If nothing is mandatory, then how can they write code that knows what to expect?

Dan concludes that posting by suggesting that there are certain bedrocks which application authors can still rely on, e.g. XML+Namespaces, conformance to the RDF model, etc. But lately I’ve come around to the view that we need to go beyond that and offer tighter ways to document, declare and validate data that is being exchanged in RDF applications. I don’t know of any applications that adopt an open world model; quite the opposite in fact. I think there are benefits in looking at the notion of “document” and “document type” in an RDF context. Although “document” may not be the right term here, a better one may be “view”.
So how might we achieve this, and what are the benefits in doing so?
We can use the aforemention “profiling” option to create an constrained RDF/XML vocabularly that can be validated using XML schema (of whatever kind). Where two parties need to have an agreed on format for data exchange this works well. So for example, the OECD are supplying us with XML documents according to an XML schema. The documents are valid RDF/XML so we can simply pour them into a triple store for our application to use. Each XML document is basically a packet of RDF that describes one section (or sub-graph) of the entire data set. Those same packets are used as the basic message format for passing between internal components (e.g. the search indexer). So this is one useful application of the document concept in an application which is otherwise entirely RDF-driven and which goes to some length to be agnostic to the details of the data it contains.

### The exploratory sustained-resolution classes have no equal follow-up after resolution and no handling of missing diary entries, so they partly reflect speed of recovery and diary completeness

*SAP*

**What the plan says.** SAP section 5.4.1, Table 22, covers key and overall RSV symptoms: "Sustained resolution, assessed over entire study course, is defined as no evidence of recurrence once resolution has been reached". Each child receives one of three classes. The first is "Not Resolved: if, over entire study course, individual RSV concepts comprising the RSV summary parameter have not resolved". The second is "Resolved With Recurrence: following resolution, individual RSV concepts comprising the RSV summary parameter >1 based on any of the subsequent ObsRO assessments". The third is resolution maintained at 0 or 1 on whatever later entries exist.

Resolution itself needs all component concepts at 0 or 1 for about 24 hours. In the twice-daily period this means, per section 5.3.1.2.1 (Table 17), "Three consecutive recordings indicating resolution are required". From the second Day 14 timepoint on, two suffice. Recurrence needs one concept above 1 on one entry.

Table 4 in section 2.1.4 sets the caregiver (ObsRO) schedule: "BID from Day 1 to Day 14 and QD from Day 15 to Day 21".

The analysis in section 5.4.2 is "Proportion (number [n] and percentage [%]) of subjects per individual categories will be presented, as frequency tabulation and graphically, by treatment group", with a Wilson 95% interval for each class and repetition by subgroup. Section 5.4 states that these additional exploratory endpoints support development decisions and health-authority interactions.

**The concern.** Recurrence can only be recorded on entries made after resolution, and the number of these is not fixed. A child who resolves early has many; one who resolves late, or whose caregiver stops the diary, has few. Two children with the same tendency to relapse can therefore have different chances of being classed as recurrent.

In a scenario where there isn’t any prior co-ordination between the parties exchanging data then there are other options. A typical scenario here might be submitting my FOAF document (either directly, or referenced via an OpenId) to register/configure some online service. There are many ways I might structure my FOAF document, so how does the service validate or check that the required data is present? The answer here is SPARQL. SPARQL can be used to to validate a graph by testing whether specific graph patterns are present using ASK or CONSTRUCT. It can also be used to CONSTRUCT a constrained “view” of the submitted data that throws away anything that the application isn’t directly interestd in. The other side benefit to using SPARQL is that it doesn’t really matter that RDF syntax is being used: the validation and data extraction is happening at the level of the data model not the syntax.